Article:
Spear phishing is a one-to-few or one-to-one kind of attack. Companies and groups with a public directory or staff listing on their websites have probably encountered one of these in the past.
A common spear phishing attack works and looks like this:
Let’s assume the email address firstname.lastname@example.org looks valid to you and you recognize Mary Smith and her name as someone close to you. Let’s also assume it’s written to you, your name, and sounds perfectly reasonable.
When presented with an email from your boss or organization president, most people will likely act on it quickly. In your haste, you reply, “Sure. What do you need?”
Now the person on the other end of this process, who is not really Mary, knows you exist. They will usually reply with some request to purchase several gift cards, send cash, or other valuable asset that’s hard to trace.
The stories are often convincing. The next reply from your “boss” will likely read like this:
I’m at the gas station trying to buy some gift cards for the team and they’re out of Visa gift cards. Can you purchase a handful online and send me the activation codes?
For a lot of people, that seems like a semi-reasonable request. The only thing that might set off suspicion is style. “Mary usually refers to us as the staff, not the team,” for instance.
What makes spear phishing so nefarious is how real it is and how vague the requests are. There’s so little information to work from, even just “a handful” of gift cards. Does she need three or thirty?
We’ve seen this kind of email attack before and to add to the realism, they often come after work hours or on weekends—times when you don’t know where your supervisor really is.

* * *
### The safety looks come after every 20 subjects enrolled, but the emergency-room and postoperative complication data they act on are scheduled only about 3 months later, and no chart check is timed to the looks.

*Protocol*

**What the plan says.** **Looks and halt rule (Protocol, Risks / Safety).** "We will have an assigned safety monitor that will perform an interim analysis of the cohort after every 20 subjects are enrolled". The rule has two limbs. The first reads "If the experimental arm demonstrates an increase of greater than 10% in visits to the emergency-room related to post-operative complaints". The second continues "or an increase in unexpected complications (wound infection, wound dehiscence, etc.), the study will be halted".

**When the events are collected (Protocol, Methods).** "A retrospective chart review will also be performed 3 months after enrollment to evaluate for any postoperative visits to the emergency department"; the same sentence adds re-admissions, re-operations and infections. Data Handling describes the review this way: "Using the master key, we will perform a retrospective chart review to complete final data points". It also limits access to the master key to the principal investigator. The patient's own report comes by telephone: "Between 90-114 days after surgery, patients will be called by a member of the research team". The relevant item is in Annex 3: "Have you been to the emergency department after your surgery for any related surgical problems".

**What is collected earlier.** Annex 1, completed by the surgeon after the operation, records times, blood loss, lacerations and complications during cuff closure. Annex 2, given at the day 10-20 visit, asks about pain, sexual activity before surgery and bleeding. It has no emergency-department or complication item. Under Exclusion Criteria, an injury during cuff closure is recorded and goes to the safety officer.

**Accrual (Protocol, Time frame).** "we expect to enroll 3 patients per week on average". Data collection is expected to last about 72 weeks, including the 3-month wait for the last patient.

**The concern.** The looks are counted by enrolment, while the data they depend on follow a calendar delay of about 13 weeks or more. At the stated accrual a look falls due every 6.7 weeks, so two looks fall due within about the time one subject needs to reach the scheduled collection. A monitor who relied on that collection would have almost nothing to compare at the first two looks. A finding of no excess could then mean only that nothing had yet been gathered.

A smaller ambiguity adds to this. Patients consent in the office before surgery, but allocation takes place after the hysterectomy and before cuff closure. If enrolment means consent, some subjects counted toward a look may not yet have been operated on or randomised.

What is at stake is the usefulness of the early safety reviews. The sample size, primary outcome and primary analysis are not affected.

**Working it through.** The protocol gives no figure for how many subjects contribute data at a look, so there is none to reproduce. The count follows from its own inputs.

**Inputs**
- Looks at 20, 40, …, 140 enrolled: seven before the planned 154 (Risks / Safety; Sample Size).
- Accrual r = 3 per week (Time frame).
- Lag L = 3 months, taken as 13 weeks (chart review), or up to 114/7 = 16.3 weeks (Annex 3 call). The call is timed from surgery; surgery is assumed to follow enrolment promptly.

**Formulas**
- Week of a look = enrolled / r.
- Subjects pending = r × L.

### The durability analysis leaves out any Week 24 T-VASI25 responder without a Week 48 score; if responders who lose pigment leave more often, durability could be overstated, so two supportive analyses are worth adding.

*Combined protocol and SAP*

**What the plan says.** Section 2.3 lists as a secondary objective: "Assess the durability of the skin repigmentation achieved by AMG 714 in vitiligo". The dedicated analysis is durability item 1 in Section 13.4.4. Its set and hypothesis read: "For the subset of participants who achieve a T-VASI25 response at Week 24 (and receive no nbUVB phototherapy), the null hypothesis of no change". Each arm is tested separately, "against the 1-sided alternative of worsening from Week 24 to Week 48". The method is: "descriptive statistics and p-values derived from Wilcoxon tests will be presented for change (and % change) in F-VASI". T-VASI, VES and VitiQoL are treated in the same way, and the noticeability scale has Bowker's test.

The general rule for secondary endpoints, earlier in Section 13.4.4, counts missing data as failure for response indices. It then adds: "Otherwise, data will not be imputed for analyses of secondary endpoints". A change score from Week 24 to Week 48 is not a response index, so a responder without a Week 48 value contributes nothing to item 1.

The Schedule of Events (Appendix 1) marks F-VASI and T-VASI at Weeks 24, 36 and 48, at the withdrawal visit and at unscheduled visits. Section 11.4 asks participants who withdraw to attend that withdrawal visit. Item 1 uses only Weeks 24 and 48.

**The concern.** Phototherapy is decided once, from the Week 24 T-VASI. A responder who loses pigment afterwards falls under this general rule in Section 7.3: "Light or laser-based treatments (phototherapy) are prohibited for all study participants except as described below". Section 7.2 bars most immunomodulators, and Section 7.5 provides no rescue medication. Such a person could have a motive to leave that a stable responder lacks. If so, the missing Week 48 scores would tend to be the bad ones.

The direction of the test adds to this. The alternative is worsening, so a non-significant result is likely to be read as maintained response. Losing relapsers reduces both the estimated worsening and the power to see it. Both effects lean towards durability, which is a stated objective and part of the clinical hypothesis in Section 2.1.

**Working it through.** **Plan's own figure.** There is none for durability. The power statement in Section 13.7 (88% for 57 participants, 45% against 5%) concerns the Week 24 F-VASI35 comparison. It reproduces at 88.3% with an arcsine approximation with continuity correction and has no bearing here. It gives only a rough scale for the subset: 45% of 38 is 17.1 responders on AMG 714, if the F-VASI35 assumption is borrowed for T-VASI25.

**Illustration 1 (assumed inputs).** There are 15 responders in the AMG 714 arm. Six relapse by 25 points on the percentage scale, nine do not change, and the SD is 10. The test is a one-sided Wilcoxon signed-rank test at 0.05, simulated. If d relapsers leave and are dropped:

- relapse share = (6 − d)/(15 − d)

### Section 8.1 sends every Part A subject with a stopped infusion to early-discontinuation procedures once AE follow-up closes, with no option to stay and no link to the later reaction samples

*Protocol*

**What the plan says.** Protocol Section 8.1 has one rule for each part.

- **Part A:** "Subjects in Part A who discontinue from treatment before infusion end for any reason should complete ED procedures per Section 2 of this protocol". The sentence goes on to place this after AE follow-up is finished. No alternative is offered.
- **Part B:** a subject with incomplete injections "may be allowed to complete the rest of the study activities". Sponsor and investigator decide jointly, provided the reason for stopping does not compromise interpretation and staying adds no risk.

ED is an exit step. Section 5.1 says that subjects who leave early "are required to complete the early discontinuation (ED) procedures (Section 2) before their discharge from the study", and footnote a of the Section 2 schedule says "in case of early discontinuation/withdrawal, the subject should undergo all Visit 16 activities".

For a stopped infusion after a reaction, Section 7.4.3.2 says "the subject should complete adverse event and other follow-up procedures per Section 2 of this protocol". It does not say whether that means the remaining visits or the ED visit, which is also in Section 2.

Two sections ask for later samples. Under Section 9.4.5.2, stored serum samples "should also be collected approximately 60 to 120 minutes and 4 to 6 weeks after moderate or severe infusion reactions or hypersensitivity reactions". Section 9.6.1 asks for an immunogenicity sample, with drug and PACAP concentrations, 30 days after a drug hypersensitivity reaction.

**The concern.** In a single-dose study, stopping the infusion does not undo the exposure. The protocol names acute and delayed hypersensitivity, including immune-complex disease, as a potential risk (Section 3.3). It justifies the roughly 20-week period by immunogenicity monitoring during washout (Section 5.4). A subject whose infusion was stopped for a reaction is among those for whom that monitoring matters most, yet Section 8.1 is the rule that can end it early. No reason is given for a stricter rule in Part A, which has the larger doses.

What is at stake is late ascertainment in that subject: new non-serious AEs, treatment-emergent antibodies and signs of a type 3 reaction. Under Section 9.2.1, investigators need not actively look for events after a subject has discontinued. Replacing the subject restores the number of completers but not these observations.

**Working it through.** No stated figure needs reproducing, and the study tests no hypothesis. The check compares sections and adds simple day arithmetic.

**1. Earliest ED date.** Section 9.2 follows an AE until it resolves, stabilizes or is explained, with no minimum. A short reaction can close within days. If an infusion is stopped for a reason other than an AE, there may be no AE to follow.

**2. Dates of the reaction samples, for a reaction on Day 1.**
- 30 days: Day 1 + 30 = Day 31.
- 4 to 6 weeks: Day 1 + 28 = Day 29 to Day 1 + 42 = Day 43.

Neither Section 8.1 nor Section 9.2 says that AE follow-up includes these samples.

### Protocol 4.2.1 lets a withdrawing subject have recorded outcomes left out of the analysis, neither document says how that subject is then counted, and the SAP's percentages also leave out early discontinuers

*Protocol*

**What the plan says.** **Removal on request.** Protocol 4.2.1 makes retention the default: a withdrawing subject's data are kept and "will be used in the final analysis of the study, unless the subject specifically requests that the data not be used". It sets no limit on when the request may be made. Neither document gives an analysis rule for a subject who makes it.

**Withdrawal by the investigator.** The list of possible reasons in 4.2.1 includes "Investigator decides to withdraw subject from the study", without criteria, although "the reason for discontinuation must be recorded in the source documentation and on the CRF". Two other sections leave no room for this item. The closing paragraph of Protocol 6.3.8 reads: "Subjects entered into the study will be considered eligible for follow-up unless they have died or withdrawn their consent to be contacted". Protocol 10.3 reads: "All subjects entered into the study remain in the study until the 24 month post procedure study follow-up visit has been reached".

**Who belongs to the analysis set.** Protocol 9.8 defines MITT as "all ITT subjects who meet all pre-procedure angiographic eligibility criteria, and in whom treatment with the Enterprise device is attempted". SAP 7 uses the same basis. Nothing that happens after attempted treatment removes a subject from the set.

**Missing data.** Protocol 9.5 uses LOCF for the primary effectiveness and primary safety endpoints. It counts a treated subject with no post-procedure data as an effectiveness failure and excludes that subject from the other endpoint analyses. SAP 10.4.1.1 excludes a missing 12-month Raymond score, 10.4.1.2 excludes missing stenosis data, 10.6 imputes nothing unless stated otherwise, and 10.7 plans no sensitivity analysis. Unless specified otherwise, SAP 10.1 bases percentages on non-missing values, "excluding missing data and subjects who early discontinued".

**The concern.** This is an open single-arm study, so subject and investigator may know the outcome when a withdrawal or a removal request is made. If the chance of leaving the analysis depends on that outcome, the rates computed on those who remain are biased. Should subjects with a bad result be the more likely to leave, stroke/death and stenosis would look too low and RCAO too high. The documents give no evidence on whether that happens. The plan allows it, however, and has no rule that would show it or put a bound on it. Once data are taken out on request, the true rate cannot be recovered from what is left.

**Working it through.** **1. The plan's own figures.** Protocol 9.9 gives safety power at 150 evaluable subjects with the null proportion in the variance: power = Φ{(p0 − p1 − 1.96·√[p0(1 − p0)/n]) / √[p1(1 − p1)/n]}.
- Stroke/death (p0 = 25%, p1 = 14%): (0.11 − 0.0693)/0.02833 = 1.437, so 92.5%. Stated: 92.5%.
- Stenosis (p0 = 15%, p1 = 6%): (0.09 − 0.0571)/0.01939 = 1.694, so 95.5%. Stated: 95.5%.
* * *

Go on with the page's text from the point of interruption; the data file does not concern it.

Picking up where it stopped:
How does spear phishing work? How do they even know this about me and my team?
- A malicious user—or a thief, really—can look at your website’s staff listing.
- They can identify the email address and name of the person in charge.
- They can also identify the names and email addresses of the people working under them, or even cross-check information on LinkedIn.
- By using “domain spoofing”, a user can pretend to email from your boss’ address. This is no more difficult than changing the “from” details in Outlook, Apple Mail, or any email application.
- So long as they use language that’s casual, vague, and not riddled with typos, this spear phishing attack can be highly effective.
Protect yourself and your team from spear phishing attacks
- Ensure everyone on the team is using a consistent email signature on all devices. Often signatures are setup on a laptop, but not a phone. Even if it’s just listing their name, title, and phone number, you’ll get used to seeing this consistently. It’s unlikely an attacker would know precisely how to format and include those details. Set consistency in things like phone numbers, so you always know your team writes phone numbers as 555-555-5555 and not 555.555.5555.
- Hit “reply” on the email, but look closely at where the reply-to address points. This is where domain spoofing stops and reveals the actual address. If it’s fake or unknown, delete it and move on.
- If a word or stylisting choice strikes you as odd, don’t reply to the email. There’s no harm in the initial reply. The harm is obviously handing over cash or money. Instead, call or text the suspected person you’re emailing to ask if they’re really asking for gift cards.
- Consider hiding emails on your website and list only names and titles of staffers. Emails can go through Contact Us forms instead.
Want more? Check out the rest of this email security series.
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